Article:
FARM Act prevents foreign interests from uprooting American food security
WASHINGTON – U.S. Senator Tommy Tuberville (R-AL) today led a bicameral and bipartisan effort to protect America’s agricultural industry from improper foreign investment. Senator Tuberville introduced the Foreign Adversary Risk Management (FARM) Act to bolster the U.S. agriculture industry’s roleon the Committee on Foreign Investment in the United States (CFIUS), the governmental body that oversees the vetting process of foreign investment and acquisition of American companies.U.S. Representative Ronny Jackson (R-TX-13), a member of the House Foreign Affairs Committee, and U.S. Representative Filemon Vela (D-TX-34), a member of the House Agriculture Committee, introduced the companion legislation in the U.S. House of Representatives.
“The pandemic has underscored the critical contributions of our farmers, ranchers, and agriculture community to ensure our country remains food secure even in the face of unprecedented times,” said Senator Tuberville. “Food security is national security, which is why the agriculture industry needs a seat at the table for the foreign investment vetting process. By adding agricultural supply chains as a covered transaction for CFIUS review, we can safeguard our food supply chains and agriculture industry from bad actors.”
“Foreign interference in America’s agriculture supply chain poses a serious national security threat, especially given that the worst proponent is the Chinese Communist Party. I represent the top-rated agriculture district in Texas, so protecting this vital industry and its overarching supply chains will always be among my top priorities in Congress. Our adversaries are working overtime to undermine American interests, and the FARM Act will be an important step to secure America’s food supply by identifying and responding to inappropriate interference,” said Rep. Ronny Jackson.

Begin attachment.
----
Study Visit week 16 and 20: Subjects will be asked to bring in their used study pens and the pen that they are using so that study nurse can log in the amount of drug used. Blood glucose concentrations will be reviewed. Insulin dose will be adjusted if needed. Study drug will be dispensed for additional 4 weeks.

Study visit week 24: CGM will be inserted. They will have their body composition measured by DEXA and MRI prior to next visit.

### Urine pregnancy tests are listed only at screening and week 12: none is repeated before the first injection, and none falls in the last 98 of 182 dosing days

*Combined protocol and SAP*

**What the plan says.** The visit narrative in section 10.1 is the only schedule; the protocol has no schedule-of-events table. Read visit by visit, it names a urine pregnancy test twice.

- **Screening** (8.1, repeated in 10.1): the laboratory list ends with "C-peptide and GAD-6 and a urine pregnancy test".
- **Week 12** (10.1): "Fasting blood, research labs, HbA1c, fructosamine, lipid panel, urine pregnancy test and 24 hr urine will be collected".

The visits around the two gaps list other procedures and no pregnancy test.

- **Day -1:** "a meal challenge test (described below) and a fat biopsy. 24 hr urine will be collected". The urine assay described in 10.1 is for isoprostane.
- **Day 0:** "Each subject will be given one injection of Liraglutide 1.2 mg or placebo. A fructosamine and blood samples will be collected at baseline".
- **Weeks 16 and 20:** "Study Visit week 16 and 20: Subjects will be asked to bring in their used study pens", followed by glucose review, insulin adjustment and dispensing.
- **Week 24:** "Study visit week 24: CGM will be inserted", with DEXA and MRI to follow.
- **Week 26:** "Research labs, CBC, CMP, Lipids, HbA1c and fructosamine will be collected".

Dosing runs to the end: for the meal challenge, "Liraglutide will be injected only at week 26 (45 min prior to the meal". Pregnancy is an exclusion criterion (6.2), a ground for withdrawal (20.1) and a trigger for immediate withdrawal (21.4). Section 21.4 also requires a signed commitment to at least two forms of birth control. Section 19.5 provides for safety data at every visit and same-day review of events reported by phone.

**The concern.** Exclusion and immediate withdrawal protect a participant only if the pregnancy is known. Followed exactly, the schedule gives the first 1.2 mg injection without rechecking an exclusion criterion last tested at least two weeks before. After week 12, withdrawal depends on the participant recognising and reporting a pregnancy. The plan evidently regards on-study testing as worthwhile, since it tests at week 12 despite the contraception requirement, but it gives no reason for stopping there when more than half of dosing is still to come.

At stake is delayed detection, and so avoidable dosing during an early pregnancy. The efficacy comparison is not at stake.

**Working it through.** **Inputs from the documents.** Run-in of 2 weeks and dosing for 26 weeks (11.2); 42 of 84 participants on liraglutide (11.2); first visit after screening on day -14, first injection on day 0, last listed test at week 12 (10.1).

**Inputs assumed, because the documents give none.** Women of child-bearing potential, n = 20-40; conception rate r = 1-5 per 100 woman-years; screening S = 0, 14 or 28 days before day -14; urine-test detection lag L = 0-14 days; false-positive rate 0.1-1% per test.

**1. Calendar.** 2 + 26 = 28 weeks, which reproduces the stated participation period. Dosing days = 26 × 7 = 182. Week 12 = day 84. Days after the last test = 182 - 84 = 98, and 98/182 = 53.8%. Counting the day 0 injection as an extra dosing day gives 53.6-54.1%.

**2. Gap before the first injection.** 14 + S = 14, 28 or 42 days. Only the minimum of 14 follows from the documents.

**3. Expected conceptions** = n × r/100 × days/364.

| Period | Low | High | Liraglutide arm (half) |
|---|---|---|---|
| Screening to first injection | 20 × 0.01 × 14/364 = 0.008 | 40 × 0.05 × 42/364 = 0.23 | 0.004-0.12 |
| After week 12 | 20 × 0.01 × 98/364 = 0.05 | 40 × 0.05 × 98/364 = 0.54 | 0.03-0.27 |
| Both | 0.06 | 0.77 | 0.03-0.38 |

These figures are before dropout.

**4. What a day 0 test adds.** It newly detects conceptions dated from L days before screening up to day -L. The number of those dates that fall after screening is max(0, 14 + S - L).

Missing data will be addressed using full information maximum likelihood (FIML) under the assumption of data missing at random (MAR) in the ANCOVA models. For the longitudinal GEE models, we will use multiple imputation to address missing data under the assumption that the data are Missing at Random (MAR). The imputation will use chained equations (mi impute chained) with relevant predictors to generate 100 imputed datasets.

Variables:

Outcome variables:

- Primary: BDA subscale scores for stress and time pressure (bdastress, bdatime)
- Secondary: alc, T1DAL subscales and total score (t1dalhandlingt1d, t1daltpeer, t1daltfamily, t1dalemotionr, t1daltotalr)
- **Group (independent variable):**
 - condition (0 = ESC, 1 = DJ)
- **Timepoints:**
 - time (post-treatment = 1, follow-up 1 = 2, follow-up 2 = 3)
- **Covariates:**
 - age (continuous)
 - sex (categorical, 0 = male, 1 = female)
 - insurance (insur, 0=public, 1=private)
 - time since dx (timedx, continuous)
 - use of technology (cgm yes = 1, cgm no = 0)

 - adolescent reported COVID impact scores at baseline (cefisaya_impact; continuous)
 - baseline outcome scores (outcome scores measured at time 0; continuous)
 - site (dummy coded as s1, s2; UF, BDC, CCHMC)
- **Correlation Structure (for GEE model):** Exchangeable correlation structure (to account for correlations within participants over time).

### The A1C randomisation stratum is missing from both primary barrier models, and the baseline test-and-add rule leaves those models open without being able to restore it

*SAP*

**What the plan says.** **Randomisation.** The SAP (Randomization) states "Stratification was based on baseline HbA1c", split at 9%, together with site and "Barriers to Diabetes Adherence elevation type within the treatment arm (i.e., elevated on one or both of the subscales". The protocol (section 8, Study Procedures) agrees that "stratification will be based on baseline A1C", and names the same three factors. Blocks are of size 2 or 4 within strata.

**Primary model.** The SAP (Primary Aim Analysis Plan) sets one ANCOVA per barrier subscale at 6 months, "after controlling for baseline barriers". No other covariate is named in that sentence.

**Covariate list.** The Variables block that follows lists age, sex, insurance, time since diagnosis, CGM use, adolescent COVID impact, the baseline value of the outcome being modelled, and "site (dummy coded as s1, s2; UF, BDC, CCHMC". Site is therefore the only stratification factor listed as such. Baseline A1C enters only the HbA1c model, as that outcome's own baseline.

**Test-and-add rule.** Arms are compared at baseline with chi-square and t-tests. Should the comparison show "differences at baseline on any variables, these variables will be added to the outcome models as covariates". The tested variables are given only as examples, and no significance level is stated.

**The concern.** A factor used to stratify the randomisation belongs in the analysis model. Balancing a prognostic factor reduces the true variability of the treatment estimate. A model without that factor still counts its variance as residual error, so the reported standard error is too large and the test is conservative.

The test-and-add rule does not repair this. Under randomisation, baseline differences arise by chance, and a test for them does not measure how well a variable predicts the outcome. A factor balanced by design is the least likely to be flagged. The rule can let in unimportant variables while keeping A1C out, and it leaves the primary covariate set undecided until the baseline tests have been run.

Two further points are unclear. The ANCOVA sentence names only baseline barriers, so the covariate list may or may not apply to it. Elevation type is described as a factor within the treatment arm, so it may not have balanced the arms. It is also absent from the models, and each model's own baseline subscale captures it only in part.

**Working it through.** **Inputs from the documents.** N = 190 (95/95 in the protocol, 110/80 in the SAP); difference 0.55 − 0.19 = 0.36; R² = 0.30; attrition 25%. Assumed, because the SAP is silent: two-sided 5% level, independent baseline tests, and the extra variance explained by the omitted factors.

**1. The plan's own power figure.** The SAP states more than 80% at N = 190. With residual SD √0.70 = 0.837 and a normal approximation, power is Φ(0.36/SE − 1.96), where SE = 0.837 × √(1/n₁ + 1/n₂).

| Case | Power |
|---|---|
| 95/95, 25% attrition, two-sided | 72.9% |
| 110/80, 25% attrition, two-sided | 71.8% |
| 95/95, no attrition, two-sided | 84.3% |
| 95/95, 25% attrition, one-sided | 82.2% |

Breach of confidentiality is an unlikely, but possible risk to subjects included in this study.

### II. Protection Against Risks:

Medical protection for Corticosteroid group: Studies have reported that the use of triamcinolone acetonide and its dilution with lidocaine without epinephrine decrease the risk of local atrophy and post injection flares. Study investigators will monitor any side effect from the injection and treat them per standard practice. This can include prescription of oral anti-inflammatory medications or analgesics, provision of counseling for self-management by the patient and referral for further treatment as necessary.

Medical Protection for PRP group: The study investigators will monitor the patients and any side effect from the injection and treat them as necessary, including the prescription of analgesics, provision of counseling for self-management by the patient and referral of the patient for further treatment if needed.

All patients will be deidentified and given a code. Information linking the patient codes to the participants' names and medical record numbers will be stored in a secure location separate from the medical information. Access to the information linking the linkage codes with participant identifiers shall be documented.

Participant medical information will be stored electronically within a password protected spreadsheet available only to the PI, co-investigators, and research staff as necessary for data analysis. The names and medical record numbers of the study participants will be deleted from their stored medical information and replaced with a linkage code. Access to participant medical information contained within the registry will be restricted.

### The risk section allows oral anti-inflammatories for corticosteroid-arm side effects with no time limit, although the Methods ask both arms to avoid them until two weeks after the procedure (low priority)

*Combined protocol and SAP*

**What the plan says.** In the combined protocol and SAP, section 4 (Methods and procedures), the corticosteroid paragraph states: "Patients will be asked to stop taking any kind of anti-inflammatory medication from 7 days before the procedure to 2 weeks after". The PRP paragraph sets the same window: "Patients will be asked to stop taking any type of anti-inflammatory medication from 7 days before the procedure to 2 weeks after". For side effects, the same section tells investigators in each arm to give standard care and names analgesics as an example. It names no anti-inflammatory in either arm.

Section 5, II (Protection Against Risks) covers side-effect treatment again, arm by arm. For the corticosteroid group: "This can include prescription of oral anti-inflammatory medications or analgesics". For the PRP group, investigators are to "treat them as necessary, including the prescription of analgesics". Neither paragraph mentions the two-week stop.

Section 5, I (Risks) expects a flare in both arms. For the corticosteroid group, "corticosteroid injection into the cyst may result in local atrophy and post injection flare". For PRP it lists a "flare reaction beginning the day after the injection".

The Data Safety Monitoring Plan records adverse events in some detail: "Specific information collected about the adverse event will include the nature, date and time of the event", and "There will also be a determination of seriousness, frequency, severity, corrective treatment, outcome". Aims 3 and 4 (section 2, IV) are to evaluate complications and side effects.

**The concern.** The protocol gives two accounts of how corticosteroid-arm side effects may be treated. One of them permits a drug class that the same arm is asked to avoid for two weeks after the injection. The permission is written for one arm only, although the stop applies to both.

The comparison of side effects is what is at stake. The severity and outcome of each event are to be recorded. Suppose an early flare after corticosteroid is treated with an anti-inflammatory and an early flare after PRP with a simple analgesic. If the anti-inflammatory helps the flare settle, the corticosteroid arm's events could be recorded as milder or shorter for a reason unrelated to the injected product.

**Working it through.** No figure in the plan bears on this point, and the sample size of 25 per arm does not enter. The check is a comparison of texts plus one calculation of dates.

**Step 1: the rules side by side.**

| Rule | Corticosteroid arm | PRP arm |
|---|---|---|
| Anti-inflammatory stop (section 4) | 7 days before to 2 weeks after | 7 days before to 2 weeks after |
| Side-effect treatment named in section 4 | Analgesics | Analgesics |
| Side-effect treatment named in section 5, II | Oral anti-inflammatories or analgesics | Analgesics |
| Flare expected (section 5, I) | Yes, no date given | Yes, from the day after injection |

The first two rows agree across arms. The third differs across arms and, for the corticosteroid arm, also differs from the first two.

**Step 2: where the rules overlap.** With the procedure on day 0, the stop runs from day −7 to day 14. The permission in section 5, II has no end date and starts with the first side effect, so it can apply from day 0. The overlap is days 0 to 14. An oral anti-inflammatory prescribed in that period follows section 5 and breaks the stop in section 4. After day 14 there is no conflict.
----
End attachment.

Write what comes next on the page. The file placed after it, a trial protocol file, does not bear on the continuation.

“Our food systems are vital to our national security and we must be vigilant to preserve their integrity. As we saw following the pandemic, food processing plants were forced to close and shipping routes for agricultural inputs were delayed. It disrupted the supply chains farmers use to get products from the farm to consumers, which contributed to declining food security in the United States,” said Congressman Vela. “This bill increases federal scrutiny of foreign investments in U.S. industry that could undermine our agricultural supply chains by adding the Secretary of Agriculture to CFIUS and designating agricultural supply chains as key infrastructure under the CFIUS review process.”
The Committee on Foreign Investment in the United States (CFIUS) is authorized to oversee and review foreign investment and ownership in domestic businesses as it relates to national security. Currently, the Committee does not directly consider the needs of the agriculture industry when reviewing foreign investment and ownership in domestic businesses. The FARM Act would ensure CFIUS acknowledges the importance of our agricultural industry and agricultural supply chains for our nation’s safe and secure food supplies.
Specifically, the Foreign Adversary Risk Management (FARM) Act would:
- add the Secretary of Agriculture as a member to CFIUS;
- add language to protect the U.S. agriculture industry from foreign control through transactions, mergers, acquisitions, or agreements; designate agricultural supply chains as critical infrastructure and critical technologies,
- and report to Congress on current and potential foreign investments in the U.S. agricultural industry from the United States Department of Agriculture (USDA) and Government Accountability Office (GAO).
The American agricultural industry has changed significantly over time due to rising foreign investment and consolidation in the industry. The federal government must shed light on global corporations becoming more involved with our domestic food supply and agricultural businesses.
Senator Tommy Tuberville represents Alabama in the United States Senate and is a member of the Senate Armed Services, Agriculture, Veterans’ Affairs, and HELP Committees.